martes, 11 de marzo de 2014

Mañana (lluviosa) en Bourbon Street

«Estábamos a finales de otoño, semanas antes de su operación y Susan, que odiaba el frío, quería ir a algún sitio cálido. Divertido y cálido, y no demasiado lejos. "Nunca has estado en Nueva Orleans, ¿verdad?". No. (Se había convertido en un diálogo familiar: "¿Nunca has visto Las bodas de Fígaro?"."¿Nunca has comido Sushi?". "Nunca has estado en el Festival de Cine de Nueva York?". Cada vez que yo decía que no, Susan respondía: "Ah, pues te espera una sorpresa". Y así era siempre). David y ella habían estado en Nueva Orleans; conocían a gente allí; era, ambos estaban de acuerdo, el destino perfecto para un viaje corto.
    Nos alojamos en el Barrio Francés, aunque un día unos amigos nos llevaron a hacer una larga excursión por los pantanos. Recuerdo que comimos de maravilla ("¿Nunca has probado los cangrejos?"), y todos los desconocidos que encontrábamos tenían historias que contarnos sobre el Mardi Gras. Recuerdo una cena en la que un chico muy guapo recitó de memoria "Mornings on Bourbon Street" de Tennessee Williams y me dio un ejemplar de In the Winter of the Cities, el libro en el que aparece ese poema» (Sigrid Nunez, SIEMPRE SUSAN. RECUERDOS SOBRE SUSAN SONTAG, pp. 77-78)


MORNINGS ON BOURBON STREET

I knew I would say it. But could I believe it again?

I thought of the innocent mornings on Bourbon Street, of the sunny courtyard and the iron lion’s head on the door.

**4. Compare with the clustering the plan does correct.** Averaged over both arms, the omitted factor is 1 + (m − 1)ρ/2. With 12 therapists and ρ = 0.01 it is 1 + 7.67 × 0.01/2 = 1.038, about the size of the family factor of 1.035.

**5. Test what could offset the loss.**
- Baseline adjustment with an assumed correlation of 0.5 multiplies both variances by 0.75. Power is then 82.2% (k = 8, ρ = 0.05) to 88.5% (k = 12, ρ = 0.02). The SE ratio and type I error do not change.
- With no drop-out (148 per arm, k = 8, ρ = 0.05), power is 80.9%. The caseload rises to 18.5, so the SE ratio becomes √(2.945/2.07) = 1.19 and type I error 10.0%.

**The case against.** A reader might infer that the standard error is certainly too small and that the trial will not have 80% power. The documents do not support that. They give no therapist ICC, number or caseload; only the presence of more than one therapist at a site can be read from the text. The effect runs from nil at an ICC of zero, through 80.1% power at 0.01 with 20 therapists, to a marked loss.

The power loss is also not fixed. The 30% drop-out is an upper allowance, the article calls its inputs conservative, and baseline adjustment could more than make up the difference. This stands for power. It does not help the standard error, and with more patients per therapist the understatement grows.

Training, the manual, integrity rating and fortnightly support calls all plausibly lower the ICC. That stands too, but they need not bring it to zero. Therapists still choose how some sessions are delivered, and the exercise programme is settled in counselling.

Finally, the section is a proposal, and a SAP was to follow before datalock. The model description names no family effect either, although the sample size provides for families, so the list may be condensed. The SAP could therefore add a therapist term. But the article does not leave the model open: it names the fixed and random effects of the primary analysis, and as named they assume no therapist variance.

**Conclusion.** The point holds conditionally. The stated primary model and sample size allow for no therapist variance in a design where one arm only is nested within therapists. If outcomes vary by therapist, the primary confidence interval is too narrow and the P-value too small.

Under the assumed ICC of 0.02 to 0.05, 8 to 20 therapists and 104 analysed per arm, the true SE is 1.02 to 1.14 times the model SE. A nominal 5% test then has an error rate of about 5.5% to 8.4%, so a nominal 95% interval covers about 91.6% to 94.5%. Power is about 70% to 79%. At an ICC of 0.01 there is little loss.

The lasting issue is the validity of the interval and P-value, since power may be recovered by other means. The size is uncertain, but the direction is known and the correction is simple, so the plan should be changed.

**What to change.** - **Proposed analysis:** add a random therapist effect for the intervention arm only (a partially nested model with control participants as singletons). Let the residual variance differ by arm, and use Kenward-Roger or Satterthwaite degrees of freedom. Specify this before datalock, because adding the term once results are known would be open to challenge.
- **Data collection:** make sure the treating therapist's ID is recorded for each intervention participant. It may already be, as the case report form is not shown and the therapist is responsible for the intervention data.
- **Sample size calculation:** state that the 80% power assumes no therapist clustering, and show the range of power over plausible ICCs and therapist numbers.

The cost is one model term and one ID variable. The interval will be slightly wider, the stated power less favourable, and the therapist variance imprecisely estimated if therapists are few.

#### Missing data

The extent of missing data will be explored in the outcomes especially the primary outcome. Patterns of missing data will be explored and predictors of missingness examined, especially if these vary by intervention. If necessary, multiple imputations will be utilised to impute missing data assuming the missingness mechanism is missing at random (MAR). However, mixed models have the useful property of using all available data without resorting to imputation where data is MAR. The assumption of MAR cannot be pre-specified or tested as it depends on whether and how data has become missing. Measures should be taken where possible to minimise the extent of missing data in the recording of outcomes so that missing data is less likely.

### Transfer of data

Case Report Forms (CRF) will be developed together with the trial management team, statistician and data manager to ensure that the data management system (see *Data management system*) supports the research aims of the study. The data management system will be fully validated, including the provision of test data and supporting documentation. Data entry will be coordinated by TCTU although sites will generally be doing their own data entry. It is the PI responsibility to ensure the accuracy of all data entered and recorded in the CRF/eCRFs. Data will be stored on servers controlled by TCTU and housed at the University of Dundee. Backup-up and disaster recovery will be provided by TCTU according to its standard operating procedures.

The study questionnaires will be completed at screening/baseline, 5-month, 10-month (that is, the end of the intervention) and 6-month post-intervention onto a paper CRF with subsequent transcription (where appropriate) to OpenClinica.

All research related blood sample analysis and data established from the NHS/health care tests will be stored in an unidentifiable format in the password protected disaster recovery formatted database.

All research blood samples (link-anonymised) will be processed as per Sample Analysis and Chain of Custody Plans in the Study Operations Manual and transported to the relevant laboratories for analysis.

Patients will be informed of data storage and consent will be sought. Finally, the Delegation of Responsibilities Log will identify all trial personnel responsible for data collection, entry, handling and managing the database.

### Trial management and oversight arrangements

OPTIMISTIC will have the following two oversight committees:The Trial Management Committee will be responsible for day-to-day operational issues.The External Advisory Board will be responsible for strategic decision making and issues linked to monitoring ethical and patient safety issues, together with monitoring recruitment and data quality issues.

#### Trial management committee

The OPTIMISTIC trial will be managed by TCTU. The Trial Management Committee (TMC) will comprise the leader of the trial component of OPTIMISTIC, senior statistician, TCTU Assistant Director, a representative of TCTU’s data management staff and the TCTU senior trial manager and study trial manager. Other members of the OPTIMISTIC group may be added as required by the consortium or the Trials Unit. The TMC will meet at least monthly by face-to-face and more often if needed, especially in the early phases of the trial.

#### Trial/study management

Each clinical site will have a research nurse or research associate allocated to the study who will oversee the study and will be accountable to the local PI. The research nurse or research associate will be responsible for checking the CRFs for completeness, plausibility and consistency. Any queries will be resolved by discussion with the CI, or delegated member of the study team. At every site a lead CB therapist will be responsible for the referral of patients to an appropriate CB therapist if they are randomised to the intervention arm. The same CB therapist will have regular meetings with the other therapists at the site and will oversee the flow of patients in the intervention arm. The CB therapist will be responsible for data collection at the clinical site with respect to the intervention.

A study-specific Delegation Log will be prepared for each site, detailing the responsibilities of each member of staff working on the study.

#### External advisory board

I thought of the quality light could not be expected to have again after rain, the pigeons and drunkards coming together from under the same stone arches, to move again in the sun’s faint mumble of benediction with faint surprise.

I thought of the tall iron horseman before the Cabildo, tipping his hat so gallantly towards old wharves, the mist of the river beginning to climb about him.

I thought of the rotten-sweet odor of Old Quarter had, so much like a warning of what I would have to learn.

I thought of belief and the gradual loss of belief and the piercing together of something like it again.

But, oh, how my blood had almost turned in color when once, in response to a sudden call from a window, I stopped on a curbstone and first thought,

Love. Love. Love.

I knew he would say it. But could I believe it again?

I thought of Irene whose body was offered at night behind the cathedral, whose outspoken pictures were hung outdoors, in the public square, as brutal as knuckles smashed into grinning faces.

I thought of the merchant sailor who wrote of the sea, haltingly, with a huge power locked in a halting tongue –

Lost in a tanker off the Florida coast, the locked and virginal power burned in oil.

I thought of the opulent antique dealers on Royal whose tables of rosewood gleamed as blood under lamps.

I thought of my friends.

I thought of my lost companions, of all I had touched and all whose touch I had known.

I wept for remembrance.

But when I had finished weeping, I washed my face, I smiled at my face in the mirror, preparing to say to you, whom I was expecting:

Love. Love. Love.

But could I believe it again?

TENNESSEE WILLIAMS (1911-1983)

3 comentarios:

Elena dijo...

Interesante Talkin' 'bout New Orleans.

Andrés dijo...

¡Qué suerte! ¿Te acuerdas mucho de Tremé?

Elena dijo...

Inevitable, querido Andrew. Imposible venir a NO y no pensar en Tremé.